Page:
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Roger_Olian

Roger Olian

Roger W. Olian was a sheet-metal foreman at St Elizabeth's, a Washington, D.C. hospital for the mentally ill. He acted heroically following the crash of Air Florida Flight 90 on January 13, 1982, in the Potomac River at Washington, D.C. A total of 78 persons were killed on that day of both tragedy and extraordinary heroism.

Air Florida Flight 90

The day had brought one of the worst blizzards in history to Washington, D.C. At 3:59 p.m. EST, the twin-engine Boeing 737 was cleared for takeoff and began rumbling down the runway, but ice on its wings hampered its lift. It finally took off but was unable to gain altitude, and at 4:01 p.m. EST it crashed into the Rochambeau span of 14th Street Bridge complex, striking seven vehicles before plunging through the 1 inch thick ice into the Potomac River. Only 6 persons were able to escape the plane, as all but the tail section was quickly submerged.

Hampered response

The United States Coast Guard Cutter Capstan and crew based nearby whose duties include responding to such a water rescue were some considerable distance away on another rescue mission. Emergency ground response was greatly hampered by ice covered roads and gridlocked traffic. Ambulances attempting to reach the scene drive even were driven down the sidewalk in front of the White House.

According to a story in Observer Magazine,

"Roger Olian, a sheet-metal foreman at St. Elizabeths, a Washington hospital for the mentally ill, was on his way home across the 14th Street bridge when he heard a man yelling that there was a plane in the water. Olian thought he was crazy, but ran down the bank to take a look. He saw the tail of a full-sized jet; the rest was gone. In the water were the handful of survivors screaming for help. 'I was overwhelmed with the fact there was nothing you could do,' he recalls. 'Nothing to use. No trees for branches. The only option was to stand on the bank and hope something happened - or hop in.' He hopped.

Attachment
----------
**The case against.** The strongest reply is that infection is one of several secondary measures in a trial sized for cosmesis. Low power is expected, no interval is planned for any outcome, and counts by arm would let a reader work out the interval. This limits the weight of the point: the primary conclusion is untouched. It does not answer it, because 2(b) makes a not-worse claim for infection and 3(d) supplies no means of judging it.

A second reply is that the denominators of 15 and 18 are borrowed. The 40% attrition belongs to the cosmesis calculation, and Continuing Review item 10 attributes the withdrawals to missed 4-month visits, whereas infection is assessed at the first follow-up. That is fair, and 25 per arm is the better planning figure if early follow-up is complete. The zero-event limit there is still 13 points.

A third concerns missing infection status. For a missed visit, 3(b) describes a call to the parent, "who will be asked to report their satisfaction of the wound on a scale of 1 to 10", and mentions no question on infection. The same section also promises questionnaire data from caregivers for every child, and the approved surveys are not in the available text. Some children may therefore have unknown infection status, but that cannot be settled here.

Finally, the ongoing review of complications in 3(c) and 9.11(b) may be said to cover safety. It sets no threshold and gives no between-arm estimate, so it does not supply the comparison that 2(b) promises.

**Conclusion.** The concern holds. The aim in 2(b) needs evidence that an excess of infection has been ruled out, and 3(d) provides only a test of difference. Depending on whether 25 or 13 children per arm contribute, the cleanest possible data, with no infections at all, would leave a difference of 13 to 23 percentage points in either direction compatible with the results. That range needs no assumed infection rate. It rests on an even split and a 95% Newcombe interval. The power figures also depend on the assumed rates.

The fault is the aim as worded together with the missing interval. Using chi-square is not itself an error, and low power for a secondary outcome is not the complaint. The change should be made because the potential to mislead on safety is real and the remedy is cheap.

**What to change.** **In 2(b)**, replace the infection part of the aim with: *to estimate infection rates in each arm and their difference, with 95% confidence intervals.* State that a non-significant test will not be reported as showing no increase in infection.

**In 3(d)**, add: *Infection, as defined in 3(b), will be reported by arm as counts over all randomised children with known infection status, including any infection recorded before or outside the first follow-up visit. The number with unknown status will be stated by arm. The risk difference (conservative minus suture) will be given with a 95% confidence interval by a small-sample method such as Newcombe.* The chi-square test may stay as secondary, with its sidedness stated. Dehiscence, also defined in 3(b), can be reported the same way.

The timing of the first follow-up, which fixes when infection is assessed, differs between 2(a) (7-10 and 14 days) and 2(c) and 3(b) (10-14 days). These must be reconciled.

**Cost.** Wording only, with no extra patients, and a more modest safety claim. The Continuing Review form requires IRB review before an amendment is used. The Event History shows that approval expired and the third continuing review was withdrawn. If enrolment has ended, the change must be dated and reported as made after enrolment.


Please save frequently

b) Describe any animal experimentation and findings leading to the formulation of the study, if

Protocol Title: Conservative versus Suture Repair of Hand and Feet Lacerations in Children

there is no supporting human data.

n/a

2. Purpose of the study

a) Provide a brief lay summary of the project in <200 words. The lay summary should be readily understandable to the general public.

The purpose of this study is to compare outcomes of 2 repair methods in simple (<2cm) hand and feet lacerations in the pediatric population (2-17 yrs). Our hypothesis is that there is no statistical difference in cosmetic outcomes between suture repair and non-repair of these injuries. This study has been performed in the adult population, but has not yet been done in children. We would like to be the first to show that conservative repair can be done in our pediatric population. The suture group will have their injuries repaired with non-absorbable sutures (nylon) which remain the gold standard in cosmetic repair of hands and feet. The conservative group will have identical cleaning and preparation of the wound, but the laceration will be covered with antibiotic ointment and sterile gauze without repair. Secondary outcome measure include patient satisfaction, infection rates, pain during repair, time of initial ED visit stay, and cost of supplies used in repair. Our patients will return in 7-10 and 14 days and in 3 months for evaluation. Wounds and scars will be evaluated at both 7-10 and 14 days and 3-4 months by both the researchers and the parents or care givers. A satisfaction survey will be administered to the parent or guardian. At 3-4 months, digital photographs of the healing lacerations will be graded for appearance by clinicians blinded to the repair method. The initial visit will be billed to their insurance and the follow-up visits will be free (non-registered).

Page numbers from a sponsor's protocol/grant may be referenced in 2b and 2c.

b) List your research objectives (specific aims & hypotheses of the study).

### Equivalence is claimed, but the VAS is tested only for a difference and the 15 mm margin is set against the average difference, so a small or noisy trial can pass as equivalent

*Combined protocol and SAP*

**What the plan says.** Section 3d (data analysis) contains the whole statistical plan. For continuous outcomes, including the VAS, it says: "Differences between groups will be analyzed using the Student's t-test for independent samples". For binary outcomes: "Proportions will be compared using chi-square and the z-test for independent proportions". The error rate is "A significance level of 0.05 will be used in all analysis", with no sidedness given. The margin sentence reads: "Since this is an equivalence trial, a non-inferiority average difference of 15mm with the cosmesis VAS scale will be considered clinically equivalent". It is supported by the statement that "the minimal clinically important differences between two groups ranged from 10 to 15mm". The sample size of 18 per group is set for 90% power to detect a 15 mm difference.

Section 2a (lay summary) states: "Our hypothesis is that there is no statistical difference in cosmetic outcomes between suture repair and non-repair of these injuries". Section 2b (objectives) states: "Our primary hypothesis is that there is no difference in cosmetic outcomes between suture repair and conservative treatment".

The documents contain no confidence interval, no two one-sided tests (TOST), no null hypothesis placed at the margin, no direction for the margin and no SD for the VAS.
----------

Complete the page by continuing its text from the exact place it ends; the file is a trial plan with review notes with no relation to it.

"He didn't have much of a plan except to get close to the victims and tell them that help was on the way - even though he didn't believe it. He knew a boat couldn't navigate through the ice, and he wasn't sure a helicopter could make it through the storm. People on the bank made a makeshift rope, using jumper cables and scarves, and threw it to Olian to tie around his waist. There were no cameras as Olian plunged into the water. He made his way through the water and over ice floes for 20 minutes, yelling words of encouragement. Finally a helicopter appeared, and the people on the bank pulled Olian back to shore."

The helicopter, manned by pilot Donald W. Usher and paramedic Melvin E. (Gene) Windsor, was able to begin rescuing five of the six survivors by towing them to shore with a lifeline. The sixth survivor, later identified as Arland D. Williams Jr., was still attached to part of the plane. He repeatedly passed the line to others. After lifting and towing two badly injured passengers to shore one at a time, when the helicopter returned, an attempt was made to use 2 lines to haul 3 more, and two fell back into the icy water. By then one of these was too weak to grab the line, so another bystander, a government office assistant Lenny Skutnik, stripped off his coat and boots, and in short sleeves, dove into the icy water, and swam out to assist her. The helicopter then proceeded to where the other had fallen, and paramedic Gene Windsor dropped from the safety of the helicopter into the water to attach a line to her. By the time the helicopter crew could return for Arland Williams, he and the airplane's tail section had disappeared beneath the icy surface. His body and those of the other occupants were later recovered. According to the coroner, Arland Williams who passed the lifeline to others was the only plane passenger to die by drowning.

Multiple acts of heroism acknowledged

Lenny Skutnik and Roger Olian were awarded the United States Coast Guard's Gold Lifesaving Medal, as was Arland D. Williams Jr., posthumously.

Roger Olian, Lenny Skutnik, Donald Usher, and Melvin Windsor each received the Carnegie Hero Fund Medal.

See main article Air Florida Flight 90 for more information about the crash and rescue.

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